Profiting in the Age of Free Music

When Napster hit the scene, I was living in the heart of technological change in Silicon Valley. My drum teacher there, who had been playing since the 1960s, regarded it as one of the most wonderful things ever invented. “I was like a kid in a candy store,” he said of his experience, “All these songs FOR FREE.”

The last part of what he said was what set off alarm bells in everyone’s head. One day I argued with a musician friend about the future of music. He thought Napster was a harbinger of doom – if artists couldn’t make money making it, music as we knew it would be wiped out.

I took a contrary view. Music wasn’t doomed, I said, but everything was about to change. Yes, CD sales were about to plummet to nothing but musicians would make up the difference in live shows and selling t-shirts, stickers, and the like.

This made basic economic sense to me. People only pay for things that are scarce and live shows are, by their nature, scarce. In the old model, bands toured to promote their new album but, in the age of free music, this would be flipped – bands of the future would  use their free recorded music to promote attendance at the money-making tour.

Over the years as music got more and more available, I started to question if my prediction was at all accurate. I read so many accounts of musicians getting fractions of a penny from streaming services for songs that would previously been huge money makers that I began to doubt everything I said in 2001.

So it was a relief to read this article from the New York Times. According to the data, there are now more people earning a living making music than there was in 2001. The live show industry has gone from $10 billion in 2001 to $30 billion in 2014.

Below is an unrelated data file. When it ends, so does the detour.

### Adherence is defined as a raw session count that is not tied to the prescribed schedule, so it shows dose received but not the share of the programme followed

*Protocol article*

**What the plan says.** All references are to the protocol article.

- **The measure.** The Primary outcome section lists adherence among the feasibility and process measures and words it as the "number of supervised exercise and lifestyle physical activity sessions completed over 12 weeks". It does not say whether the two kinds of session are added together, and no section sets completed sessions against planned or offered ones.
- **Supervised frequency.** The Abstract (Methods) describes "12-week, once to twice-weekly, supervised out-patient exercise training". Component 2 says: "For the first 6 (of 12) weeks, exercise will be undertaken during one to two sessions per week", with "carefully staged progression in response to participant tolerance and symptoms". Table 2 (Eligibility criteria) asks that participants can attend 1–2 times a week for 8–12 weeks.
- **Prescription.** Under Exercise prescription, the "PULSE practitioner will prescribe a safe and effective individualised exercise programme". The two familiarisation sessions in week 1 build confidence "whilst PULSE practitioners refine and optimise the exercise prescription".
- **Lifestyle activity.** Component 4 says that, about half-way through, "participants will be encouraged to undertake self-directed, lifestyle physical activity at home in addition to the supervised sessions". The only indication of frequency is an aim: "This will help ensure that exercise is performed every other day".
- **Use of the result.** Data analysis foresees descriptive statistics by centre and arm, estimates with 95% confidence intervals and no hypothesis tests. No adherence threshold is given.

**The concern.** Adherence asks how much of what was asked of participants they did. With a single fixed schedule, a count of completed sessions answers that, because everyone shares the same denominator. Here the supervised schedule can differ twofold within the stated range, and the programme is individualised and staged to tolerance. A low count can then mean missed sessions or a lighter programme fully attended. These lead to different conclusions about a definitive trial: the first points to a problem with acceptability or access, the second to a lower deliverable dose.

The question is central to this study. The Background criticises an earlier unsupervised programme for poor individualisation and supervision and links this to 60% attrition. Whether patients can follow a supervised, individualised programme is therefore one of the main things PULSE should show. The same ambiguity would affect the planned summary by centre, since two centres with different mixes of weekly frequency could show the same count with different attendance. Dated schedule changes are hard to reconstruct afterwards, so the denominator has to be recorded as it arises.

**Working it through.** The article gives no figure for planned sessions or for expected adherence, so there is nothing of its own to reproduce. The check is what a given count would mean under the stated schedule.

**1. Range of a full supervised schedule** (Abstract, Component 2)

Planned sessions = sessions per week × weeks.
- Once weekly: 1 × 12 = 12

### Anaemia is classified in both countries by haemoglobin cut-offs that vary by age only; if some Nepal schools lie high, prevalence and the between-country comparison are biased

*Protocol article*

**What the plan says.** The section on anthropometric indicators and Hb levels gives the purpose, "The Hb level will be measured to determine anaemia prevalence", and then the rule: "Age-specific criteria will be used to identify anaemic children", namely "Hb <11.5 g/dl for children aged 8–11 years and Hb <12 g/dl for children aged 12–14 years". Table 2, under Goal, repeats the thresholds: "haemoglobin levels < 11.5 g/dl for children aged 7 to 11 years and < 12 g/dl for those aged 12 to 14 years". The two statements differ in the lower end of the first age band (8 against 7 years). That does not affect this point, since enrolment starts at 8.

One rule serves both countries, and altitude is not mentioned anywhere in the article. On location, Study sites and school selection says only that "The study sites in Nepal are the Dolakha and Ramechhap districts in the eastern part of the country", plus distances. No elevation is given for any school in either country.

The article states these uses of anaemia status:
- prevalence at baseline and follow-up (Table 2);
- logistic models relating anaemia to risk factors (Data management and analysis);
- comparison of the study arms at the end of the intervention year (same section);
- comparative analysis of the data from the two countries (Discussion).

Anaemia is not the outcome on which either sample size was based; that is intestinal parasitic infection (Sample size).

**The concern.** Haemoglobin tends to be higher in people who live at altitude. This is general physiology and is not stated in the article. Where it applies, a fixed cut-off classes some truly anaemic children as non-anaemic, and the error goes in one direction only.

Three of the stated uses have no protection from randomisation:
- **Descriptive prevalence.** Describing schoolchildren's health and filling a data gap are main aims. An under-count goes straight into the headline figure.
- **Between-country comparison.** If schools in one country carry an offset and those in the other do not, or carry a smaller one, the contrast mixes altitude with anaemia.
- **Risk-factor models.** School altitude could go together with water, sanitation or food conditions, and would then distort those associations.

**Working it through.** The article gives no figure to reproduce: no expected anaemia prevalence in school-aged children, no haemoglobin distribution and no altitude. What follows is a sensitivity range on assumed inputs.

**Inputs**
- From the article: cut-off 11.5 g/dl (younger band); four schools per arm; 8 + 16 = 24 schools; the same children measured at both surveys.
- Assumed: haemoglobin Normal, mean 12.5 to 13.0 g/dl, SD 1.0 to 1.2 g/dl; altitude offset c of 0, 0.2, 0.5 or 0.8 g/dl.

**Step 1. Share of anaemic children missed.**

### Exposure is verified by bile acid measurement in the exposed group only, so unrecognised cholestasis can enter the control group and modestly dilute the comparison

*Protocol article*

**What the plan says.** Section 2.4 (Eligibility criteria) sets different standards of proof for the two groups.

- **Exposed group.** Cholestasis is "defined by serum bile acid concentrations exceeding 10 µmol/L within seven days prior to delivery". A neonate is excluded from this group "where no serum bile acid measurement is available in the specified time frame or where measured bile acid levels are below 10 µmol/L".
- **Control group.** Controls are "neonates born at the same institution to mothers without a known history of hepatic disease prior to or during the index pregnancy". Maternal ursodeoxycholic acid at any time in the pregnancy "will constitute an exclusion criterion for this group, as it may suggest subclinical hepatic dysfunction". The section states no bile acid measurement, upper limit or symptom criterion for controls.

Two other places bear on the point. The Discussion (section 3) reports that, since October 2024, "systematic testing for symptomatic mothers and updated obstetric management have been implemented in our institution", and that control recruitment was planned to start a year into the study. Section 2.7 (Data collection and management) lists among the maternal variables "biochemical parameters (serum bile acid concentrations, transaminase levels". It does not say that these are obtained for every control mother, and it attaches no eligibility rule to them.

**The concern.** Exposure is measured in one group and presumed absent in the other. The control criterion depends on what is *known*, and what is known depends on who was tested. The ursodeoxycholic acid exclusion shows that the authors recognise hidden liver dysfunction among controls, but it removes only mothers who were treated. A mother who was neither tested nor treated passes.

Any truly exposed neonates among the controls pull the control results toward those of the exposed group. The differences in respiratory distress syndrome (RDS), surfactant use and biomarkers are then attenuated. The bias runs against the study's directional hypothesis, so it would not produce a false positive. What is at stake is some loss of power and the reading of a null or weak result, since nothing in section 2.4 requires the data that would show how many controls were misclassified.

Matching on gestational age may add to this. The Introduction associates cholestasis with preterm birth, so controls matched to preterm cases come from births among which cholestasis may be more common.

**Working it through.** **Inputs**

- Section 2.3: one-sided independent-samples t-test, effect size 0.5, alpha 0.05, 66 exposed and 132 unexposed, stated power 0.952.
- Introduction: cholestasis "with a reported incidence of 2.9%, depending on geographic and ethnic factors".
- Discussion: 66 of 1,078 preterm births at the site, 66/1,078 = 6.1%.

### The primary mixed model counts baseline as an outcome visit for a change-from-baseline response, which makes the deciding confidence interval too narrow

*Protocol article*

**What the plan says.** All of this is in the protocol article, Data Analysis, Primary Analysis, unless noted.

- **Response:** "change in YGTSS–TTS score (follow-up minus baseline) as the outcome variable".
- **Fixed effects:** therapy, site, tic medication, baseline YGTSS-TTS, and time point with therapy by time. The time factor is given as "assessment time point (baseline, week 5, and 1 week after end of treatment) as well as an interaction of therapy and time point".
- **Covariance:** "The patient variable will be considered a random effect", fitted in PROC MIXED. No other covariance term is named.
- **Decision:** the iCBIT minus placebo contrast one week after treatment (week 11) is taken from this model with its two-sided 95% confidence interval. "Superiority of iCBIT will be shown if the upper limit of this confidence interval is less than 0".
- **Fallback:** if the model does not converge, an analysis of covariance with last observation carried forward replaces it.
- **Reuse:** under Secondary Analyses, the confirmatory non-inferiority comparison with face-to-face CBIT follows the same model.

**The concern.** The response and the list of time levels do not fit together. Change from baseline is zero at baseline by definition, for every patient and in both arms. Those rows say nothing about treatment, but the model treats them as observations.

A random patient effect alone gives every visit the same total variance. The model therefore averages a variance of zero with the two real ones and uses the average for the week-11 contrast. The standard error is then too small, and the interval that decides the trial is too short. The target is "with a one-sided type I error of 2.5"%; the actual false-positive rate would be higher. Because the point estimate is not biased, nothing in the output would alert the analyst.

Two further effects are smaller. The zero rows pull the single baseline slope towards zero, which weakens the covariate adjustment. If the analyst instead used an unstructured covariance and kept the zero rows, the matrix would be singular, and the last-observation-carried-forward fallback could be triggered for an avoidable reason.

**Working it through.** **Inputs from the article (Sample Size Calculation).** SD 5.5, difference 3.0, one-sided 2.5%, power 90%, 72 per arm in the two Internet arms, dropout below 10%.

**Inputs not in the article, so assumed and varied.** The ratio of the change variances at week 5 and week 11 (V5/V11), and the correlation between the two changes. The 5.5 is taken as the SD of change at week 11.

While so busy fretting about the potential consequences of technological change, a lot of musicians didn’t see the advantages. Recording and distributing music used to require massive amounts of cash, now it can be handled with a laptop and an internet connection. As the indie producer and musician Steve Albini said: “When I started playing in bands in the ’70s and ’80s, most bands went through their entire life cycle without so much as a note of their music ever being recorded.”

The way I see it, when technological change is imminent you can either fixate on using it to your advantage or cry about all you stand to lose. It’s your choice but given these forces won’t be stopped, it’s clear which one is the wise course.


Seth Godin’s post today about the concept of debt is a good one. Citing this book, he points out that debt is, in fact, older than money. This makes a certain sense – it’s easier to make exchanges based on promises.

When I bought a bag of coffee this morning at Dunkin Donuts, the deal at the register was – I promise to give you this green paper if you promise to hand over the coffee. This happens every day without flaw because we live in a stable economy.

But what happens if that promise is broken? How tied are we to it? What if after I handed over my money, the Dunkin Donuts cashier said, “No, we changed our mind. No coffee for you, next customer.”

In this unlikely event, I would have reasonable grounds to say, “Hey, that’s not fair. You are indebted to me. I did my half of the bargain and you are failing on yours. Give me the coffee.” And everyone else in line would see this and say, “Yeah, give him the coffee or we’ll all leave.”

That would be very bad for Dunkin Donuts and it’s part of the reason you hear things like “The customer is king” at so many stores. The entire premise of a business is they uphold their end of deals.

This is understandable when you are dealing with small sums but it gets tricky, as Godin notes, when you start talking big numbers. John Paul Getty said it best, “If I owe you $100, I’ve got a problem. If I owe you $100 million, you’ve got a problem.”

And so it is with Greece and the student loan crisis.

Call me an idealist but I think people are intrinsically good and want to pay off their debts. It is an awful, nagging feeling to be indebted to someone and I loathe it. I cut up all my credit cards years ago.

But if I lend money to someone who I know is spending recklessly, I shouldn’t be surprised if I don’t get my money back. In that situation I am partly to blame for making a dumb loan.

DeJargonator Revived